Hamilton Classroom

Northwestern professors discussed Hamilton the musical's influence in the classroom and how the musical has changed—and challenged—historians and college classes Feb. 21 at the Newberry Library on 60 W Walton Street.

Gold Coast’s Newberry Library was bustling with a full crowd of all ages—some even arriving after the panel started—eager to hear a discussion about the hit musical “Hamilton’s” classroom influence.

The panel, hosted Feb. 21 at 60 W. Walton St., featured four Northwestern University professors who teach courses inspired by the musical. Geraldo Cadava and Cailtin Fitz co-teach “Hamilton’s America,” exploring the musical’s cultural impact on history as well as its accuracies and inaccuracies in Hamilton’s portrayal.

 Professors Joanna Grisinger and Joanna Grisinger co-teach “Alexander Hamilton: Bullets, Banks and Broadway,” which examines legal issues in the musical such as cabinet meetings, litigation speeches, dueling culture and creating the constitution.

The hourlong conversation focused on how the musical can be a gateway to learning about race, class and other historical issues that are easier to approach in the wake of Lin-Manuel Miranda’s Broadway success.

“[The class] brings in students who might not be interested in legal studies per se, but [we can get at] a bunch of interdisciplinary topics through the musical,” Grisinger said.

Nielsen, also a research professor at the American Bar Foundation, said she and Grisinger used their love for “Hamilton” to assess America’s values, such as political representation, the voting system and slavery.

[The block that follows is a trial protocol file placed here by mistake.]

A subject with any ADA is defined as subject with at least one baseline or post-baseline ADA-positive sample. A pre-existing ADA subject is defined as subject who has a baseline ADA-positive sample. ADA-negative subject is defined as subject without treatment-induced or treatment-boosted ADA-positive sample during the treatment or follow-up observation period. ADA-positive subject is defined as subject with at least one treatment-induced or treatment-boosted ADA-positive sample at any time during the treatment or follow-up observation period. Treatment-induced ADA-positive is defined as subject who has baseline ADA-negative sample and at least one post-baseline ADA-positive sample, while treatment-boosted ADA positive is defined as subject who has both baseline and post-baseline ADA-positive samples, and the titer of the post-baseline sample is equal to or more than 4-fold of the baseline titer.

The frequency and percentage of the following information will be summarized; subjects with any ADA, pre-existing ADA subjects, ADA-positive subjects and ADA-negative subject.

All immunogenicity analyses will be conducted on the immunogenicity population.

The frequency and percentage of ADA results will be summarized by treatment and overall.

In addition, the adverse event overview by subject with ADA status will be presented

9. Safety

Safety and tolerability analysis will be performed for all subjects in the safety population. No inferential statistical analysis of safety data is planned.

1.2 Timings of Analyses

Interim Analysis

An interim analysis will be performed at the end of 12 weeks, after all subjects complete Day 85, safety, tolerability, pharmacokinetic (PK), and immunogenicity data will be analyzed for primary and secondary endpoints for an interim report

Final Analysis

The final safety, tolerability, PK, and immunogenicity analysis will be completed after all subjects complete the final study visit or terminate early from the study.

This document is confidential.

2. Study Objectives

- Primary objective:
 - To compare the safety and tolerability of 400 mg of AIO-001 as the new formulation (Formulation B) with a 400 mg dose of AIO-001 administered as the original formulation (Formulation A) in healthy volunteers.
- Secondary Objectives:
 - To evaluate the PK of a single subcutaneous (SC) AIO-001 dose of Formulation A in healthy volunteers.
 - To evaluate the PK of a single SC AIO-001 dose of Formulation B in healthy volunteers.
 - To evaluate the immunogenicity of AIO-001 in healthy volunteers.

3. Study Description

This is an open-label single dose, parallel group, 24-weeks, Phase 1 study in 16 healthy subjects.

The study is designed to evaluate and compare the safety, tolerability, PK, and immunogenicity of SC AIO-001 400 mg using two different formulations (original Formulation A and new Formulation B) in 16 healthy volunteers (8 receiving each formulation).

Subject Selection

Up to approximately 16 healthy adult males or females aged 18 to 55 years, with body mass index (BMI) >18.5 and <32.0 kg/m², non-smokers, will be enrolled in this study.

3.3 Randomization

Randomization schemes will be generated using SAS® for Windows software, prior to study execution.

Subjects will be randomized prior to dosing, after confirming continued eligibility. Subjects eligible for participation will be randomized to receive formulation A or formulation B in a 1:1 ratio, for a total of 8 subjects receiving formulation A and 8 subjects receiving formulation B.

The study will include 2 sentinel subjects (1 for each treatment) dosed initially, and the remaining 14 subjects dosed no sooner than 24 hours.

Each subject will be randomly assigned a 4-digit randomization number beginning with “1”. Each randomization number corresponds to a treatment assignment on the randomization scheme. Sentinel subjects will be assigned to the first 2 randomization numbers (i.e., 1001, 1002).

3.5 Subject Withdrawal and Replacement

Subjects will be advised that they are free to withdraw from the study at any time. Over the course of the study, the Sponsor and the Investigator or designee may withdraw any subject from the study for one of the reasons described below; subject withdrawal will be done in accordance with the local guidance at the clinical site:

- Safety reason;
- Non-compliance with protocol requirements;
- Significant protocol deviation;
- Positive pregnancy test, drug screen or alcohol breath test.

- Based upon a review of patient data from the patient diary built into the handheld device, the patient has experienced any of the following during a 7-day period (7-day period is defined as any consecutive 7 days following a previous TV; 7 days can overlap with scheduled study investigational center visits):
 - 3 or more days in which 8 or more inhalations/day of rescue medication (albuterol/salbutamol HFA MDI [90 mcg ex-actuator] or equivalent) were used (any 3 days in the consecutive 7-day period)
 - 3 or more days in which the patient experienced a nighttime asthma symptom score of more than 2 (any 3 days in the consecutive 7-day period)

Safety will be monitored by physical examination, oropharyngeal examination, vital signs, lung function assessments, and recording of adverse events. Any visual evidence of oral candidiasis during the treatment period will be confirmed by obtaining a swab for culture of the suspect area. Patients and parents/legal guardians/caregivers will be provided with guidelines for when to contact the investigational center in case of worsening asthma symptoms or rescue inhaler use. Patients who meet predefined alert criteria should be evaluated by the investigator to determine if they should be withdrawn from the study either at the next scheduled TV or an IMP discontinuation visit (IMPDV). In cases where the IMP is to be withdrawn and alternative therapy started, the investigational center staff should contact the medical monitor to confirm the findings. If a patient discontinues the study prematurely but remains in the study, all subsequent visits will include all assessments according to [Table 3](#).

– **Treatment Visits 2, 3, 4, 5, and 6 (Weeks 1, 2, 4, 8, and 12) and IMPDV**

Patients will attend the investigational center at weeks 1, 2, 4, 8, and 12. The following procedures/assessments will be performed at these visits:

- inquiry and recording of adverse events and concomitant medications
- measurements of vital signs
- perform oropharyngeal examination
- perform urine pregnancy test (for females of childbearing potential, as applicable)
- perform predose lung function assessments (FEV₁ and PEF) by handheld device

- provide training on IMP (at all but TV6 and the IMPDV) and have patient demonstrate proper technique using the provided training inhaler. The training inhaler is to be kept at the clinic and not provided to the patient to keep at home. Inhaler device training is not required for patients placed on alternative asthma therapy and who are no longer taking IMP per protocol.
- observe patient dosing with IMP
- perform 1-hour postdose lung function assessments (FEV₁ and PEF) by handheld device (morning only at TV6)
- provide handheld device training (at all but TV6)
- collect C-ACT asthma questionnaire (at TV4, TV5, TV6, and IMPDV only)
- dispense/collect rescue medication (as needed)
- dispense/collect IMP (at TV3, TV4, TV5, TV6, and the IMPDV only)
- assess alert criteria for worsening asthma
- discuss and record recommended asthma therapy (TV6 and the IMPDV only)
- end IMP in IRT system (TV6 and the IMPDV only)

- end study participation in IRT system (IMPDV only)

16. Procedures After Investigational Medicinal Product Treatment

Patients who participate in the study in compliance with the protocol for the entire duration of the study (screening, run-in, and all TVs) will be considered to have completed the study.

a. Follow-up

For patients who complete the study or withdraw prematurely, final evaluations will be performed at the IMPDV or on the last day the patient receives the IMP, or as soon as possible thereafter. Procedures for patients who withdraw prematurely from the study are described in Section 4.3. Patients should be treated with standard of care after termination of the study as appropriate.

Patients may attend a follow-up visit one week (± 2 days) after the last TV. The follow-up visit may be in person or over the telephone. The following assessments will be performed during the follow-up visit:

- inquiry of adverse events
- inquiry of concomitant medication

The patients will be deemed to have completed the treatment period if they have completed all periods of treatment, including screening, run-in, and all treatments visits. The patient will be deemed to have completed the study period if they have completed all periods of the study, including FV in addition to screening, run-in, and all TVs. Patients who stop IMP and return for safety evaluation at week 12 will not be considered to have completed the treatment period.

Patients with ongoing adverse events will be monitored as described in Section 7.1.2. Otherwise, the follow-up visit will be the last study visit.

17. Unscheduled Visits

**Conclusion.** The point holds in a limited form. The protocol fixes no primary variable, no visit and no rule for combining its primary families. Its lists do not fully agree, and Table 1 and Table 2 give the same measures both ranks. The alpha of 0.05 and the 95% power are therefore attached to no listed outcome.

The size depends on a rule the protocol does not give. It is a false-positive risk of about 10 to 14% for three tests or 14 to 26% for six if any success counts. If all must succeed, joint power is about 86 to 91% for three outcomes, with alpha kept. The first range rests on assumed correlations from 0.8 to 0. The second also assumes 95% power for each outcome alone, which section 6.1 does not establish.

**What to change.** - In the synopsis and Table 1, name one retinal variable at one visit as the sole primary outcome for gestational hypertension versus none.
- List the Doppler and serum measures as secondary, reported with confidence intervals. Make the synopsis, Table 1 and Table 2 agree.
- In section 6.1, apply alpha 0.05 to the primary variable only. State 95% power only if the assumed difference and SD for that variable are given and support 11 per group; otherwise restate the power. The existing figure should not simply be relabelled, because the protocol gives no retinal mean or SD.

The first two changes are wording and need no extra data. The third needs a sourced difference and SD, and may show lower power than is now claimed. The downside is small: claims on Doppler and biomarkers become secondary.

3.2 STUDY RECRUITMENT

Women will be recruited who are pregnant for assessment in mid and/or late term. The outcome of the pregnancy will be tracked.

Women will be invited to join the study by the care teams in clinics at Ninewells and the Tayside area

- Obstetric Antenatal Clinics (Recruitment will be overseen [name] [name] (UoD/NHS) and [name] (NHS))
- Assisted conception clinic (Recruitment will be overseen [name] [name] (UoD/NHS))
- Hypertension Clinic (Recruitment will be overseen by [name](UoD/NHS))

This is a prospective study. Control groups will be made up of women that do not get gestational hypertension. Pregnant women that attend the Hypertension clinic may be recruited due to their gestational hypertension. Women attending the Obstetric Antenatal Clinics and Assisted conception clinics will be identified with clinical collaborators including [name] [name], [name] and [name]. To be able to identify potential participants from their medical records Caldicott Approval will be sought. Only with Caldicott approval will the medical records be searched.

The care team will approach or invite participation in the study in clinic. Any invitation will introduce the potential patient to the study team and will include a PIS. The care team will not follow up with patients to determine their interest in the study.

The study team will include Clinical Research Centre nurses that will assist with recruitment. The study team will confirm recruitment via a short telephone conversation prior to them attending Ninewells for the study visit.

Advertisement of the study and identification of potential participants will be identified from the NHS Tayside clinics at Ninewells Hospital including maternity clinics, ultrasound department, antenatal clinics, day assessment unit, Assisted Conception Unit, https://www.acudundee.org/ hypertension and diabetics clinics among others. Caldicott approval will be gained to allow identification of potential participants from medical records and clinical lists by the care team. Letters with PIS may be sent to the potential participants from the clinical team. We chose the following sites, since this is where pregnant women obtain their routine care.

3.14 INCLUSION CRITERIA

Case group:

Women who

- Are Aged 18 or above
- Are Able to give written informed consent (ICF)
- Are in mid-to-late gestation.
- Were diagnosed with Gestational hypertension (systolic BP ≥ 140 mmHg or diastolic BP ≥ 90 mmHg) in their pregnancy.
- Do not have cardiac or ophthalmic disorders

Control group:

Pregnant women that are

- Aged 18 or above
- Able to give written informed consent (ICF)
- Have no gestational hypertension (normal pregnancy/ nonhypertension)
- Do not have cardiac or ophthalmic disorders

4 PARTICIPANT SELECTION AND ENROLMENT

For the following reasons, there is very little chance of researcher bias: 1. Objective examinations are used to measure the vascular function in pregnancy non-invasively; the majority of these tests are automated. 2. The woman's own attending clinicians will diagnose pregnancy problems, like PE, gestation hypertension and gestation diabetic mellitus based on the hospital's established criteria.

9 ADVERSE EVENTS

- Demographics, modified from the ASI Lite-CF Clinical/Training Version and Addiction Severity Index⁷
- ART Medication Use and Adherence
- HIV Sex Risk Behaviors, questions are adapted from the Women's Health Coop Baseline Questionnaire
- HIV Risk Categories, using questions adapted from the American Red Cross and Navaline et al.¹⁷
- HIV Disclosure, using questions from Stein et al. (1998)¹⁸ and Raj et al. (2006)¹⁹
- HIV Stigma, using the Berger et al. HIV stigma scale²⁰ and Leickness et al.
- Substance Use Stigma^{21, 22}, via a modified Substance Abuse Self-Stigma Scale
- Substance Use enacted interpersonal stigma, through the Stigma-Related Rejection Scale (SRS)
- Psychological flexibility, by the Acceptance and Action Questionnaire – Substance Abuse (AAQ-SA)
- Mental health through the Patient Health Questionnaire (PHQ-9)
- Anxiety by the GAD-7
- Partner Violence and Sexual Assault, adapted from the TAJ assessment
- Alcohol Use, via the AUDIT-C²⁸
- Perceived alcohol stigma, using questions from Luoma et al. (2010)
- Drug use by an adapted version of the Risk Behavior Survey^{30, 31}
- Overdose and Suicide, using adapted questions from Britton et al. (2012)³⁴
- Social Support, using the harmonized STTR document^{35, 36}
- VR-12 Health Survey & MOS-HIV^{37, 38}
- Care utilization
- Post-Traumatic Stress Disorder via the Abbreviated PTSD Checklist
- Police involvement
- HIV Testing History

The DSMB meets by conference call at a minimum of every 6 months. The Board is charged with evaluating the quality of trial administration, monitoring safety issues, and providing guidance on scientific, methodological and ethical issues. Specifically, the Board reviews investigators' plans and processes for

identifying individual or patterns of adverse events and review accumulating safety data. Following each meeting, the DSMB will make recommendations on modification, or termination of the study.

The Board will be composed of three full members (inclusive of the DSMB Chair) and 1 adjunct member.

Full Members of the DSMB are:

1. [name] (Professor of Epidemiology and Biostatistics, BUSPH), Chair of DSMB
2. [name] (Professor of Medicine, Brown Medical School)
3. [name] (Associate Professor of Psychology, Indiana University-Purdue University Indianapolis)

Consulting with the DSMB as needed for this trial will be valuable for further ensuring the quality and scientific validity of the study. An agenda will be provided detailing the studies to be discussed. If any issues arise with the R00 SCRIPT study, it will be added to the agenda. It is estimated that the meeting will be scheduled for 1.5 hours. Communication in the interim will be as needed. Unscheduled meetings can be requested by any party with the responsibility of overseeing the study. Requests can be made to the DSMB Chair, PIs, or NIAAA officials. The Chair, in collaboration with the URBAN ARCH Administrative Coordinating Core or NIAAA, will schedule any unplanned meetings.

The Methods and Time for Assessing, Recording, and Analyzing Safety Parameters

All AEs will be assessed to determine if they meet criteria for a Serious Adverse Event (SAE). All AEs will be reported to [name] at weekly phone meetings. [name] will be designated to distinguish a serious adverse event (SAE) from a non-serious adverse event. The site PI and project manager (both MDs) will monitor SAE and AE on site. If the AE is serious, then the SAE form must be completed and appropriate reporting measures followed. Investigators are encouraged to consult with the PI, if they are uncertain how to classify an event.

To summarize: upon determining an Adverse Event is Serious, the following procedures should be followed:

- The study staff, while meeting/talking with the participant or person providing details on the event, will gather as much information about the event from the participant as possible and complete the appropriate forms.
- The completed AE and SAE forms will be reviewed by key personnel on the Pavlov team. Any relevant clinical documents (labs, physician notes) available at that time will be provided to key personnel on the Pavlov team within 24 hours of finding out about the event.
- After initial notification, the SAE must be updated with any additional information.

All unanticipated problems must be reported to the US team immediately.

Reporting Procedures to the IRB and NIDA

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Northwestern professors discussed Hamilton the musical's influence in the classroom and how the musical has changed—and challenged—historians and college classes Feb. 21 at the Newberry Library on 60 W. Walton Street.

Fitz said teaching the class has brought unexpected challenges and opportunities. Because more students are enrolling in the class with a notion of history from the musical, Fitz said she has had to defend history and paint a more holistic picture not seen in “Hamilton.”

“[The] dynamic in the classroom [is] I feel like I am raining on everyone’s parade,” Fitz said. “They take this class because they are excited about ‘Hamilton,’ and then here I am trying to constantly complicate that story.”

While the frequent fact checking may be draining, she said it is also a great opportunity for starting a larger conversation about American history and exploring  criticism of the musical’s accuracy in portraying race and slavery.

“The multiracial casting conceals that if they were white actors playing these founding fathers and their wives, it would be a really conservative story that defines politics and early American history very narrowly,” Fitz said.

Cadava said his mission focuses on Latin American history within the U.S. He said the class encourages students to think about decisions Miranda made to tell the story, like his choices of certain events to highlight through song and selection of themes that speak to Latinos’ place in history.

“Ultimately, the musical is a pretty optimistic representation of what is possible for immigrants and people of color in the United States—hard work, perseverance, ambition, and you too can become Secretary of the Treasury,” Cadava said, agreeing with the critical consensus that “Hamilton” reflects Obama’s America.

Local rapper Rajiv Nathan, who attended the panel and has seen “Hamilton” three times, said the event proved the musical’s relevance to using art to study history.

“The fact we have 100 people in this room wanting to learn about a college class—at a college we don’t even attend—is pretty fascinating,” Nathan said. “Entertainment seems to be the best gateway drug to education.”

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